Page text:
Road trip season is upon us. With the rising price of airfare and the need for family bonding, there has never been a better time to fill up the tank or charge up the battery and pick a place on the map to venture off to with the kids. But how do you keep them occupied along the way? Here are some easy, family-tried tips to make the journey as pleasurable and peaceful as possible.
The journey to anywhere is just as important as the destination. Purposeful pauses allow for the stretching of legs, removing of tension and allows everyone, including the driver, to enjoy the experience. Think of the length of your favorite superhero movie – about two and half hours - as an ideal drive time before pausing. A quick peek at your route, and you will see some natural pause points.
Some easy things to pause for include: intentional bathroom breaks, taking a moment to check out a sign for a historical landmark, stopping to explore a random local marvel like a giant ball of yarn, enjoying a stretch break in a park with a beautiful view, and letting the kids research a local haunt for a midway meal break.
Even though many newer vehicles are equipped with generous tech connectivity options, it is a smart and sanity-saving thing to fully charge all devices that your family intends to carry along before departure.
It almost goes without saying that on any road trip snacks will be consumed. The simplest route is to choose snacks that everyone in the car enjoys eating, that are easily consumed, and do not require utensils. I typically choose snacks that are individually wrapped. My family plans for a variety of sandwiches, chips, trail mix, individually bagged dry cereal, grab-and-go fruit, and a drink for each passenger.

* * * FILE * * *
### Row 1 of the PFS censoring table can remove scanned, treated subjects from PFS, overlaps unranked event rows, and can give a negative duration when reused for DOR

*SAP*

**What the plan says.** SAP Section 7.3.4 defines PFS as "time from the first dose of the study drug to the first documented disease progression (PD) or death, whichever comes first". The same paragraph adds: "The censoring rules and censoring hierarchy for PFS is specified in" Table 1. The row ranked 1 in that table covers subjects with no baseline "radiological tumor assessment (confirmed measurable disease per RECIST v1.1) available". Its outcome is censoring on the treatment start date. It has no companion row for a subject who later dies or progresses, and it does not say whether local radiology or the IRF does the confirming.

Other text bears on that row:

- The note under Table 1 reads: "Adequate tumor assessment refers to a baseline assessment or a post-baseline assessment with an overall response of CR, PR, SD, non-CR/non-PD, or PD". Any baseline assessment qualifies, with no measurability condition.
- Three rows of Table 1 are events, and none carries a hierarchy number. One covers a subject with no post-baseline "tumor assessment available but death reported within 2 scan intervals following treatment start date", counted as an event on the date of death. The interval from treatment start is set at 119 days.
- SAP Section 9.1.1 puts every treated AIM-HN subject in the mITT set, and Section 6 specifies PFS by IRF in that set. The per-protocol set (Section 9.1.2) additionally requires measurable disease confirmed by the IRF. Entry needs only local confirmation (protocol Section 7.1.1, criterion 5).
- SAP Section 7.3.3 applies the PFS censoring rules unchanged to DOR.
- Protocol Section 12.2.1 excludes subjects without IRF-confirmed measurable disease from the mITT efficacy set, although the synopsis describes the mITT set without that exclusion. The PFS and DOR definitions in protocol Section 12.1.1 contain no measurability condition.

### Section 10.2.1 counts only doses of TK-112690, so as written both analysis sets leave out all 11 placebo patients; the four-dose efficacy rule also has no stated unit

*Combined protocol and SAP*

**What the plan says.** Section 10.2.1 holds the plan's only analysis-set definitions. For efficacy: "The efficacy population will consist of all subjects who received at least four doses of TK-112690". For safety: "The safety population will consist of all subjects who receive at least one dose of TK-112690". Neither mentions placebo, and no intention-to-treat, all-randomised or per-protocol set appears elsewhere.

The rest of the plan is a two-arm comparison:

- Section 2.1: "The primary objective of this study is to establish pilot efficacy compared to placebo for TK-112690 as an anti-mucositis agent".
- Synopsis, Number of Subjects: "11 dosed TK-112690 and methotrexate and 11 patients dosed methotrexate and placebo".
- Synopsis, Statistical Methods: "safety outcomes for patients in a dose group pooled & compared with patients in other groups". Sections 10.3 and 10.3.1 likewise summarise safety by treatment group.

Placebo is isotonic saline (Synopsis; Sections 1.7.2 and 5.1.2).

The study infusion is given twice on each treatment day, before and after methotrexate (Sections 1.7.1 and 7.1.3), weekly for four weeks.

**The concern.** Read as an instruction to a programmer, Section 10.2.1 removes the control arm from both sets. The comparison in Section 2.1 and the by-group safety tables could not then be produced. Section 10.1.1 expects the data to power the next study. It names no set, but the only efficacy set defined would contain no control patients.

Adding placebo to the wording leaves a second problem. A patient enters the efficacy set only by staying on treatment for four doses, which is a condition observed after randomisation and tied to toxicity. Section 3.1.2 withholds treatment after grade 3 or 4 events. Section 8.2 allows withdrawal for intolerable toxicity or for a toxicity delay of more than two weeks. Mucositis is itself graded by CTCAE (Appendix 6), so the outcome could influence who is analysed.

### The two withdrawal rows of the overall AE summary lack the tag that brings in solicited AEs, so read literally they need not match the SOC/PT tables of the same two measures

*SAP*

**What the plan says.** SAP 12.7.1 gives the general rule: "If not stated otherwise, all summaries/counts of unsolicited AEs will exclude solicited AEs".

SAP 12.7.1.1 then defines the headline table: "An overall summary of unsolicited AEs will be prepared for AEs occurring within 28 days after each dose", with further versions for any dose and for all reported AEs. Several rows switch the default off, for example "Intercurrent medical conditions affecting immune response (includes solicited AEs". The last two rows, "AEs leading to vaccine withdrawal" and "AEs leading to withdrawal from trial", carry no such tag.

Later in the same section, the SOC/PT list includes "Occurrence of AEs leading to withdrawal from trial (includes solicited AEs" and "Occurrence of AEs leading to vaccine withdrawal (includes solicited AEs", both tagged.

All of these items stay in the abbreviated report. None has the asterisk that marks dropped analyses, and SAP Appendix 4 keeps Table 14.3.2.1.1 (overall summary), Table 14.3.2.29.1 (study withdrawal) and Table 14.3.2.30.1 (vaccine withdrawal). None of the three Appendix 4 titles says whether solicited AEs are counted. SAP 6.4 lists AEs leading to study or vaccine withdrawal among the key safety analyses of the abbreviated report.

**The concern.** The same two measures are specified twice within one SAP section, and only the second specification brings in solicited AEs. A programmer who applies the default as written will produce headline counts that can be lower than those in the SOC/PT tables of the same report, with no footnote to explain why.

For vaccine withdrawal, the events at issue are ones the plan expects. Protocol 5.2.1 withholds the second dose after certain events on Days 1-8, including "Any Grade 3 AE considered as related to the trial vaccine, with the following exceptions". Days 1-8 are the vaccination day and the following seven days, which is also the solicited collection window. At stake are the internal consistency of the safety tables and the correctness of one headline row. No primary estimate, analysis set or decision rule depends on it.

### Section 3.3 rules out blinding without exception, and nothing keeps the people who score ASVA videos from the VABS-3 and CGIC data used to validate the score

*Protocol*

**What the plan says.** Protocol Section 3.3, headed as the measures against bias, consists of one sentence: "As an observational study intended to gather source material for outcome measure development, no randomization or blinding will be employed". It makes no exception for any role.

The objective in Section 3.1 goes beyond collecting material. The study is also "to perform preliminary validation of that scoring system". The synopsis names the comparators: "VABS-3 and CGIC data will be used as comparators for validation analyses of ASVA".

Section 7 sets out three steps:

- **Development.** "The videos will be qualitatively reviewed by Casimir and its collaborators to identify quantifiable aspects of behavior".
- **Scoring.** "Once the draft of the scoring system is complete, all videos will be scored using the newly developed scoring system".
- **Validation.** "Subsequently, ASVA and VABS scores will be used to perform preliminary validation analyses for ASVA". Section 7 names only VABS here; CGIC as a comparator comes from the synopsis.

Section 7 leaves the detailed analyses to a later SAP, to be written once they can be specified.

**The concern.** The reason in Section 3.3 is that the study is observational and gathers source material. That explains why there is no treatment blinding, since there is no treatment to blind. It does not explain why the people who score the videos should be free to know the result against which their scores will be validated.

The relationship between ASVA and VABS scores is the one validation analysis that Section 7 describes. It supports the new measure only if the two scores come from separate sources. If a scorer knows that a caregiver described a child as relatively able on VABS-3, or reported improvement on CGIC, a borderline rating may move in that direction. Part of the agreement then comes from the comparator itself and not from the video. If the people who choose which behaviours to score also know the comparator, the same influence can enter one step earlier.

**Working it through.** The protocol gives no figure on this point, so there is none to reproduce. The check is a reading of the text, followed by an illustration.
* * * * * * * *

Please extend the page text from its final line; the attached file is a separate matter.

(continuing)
It’s helpful to have a back-up set of resources at your disposal after you’ve exhausted your planned purposeful pauses, snacks, and the device time limits have worn off. Some of my family’s favorites are listening to an audiobook about the area we are driving through, playing Eye-Spy (searching your surroundings for interesting tidbits, finding and discussing them), or whipping out our old-school crayon bag that we pair with a hard surface like a hardcover book, paper and pencils for each non-driving passenger.
Older children and teens especially like to feel included in the planning process. Ask them to help plan some of the purposeful pauses or to research something along the route like Instagrammable murals, historical figures, and local sites to see. You can even encourage them to create the route that you’ll be driving along. The more invested they are and the more input they give into the planning process, the more engaged they will be. And that makes for a peaceful road trip.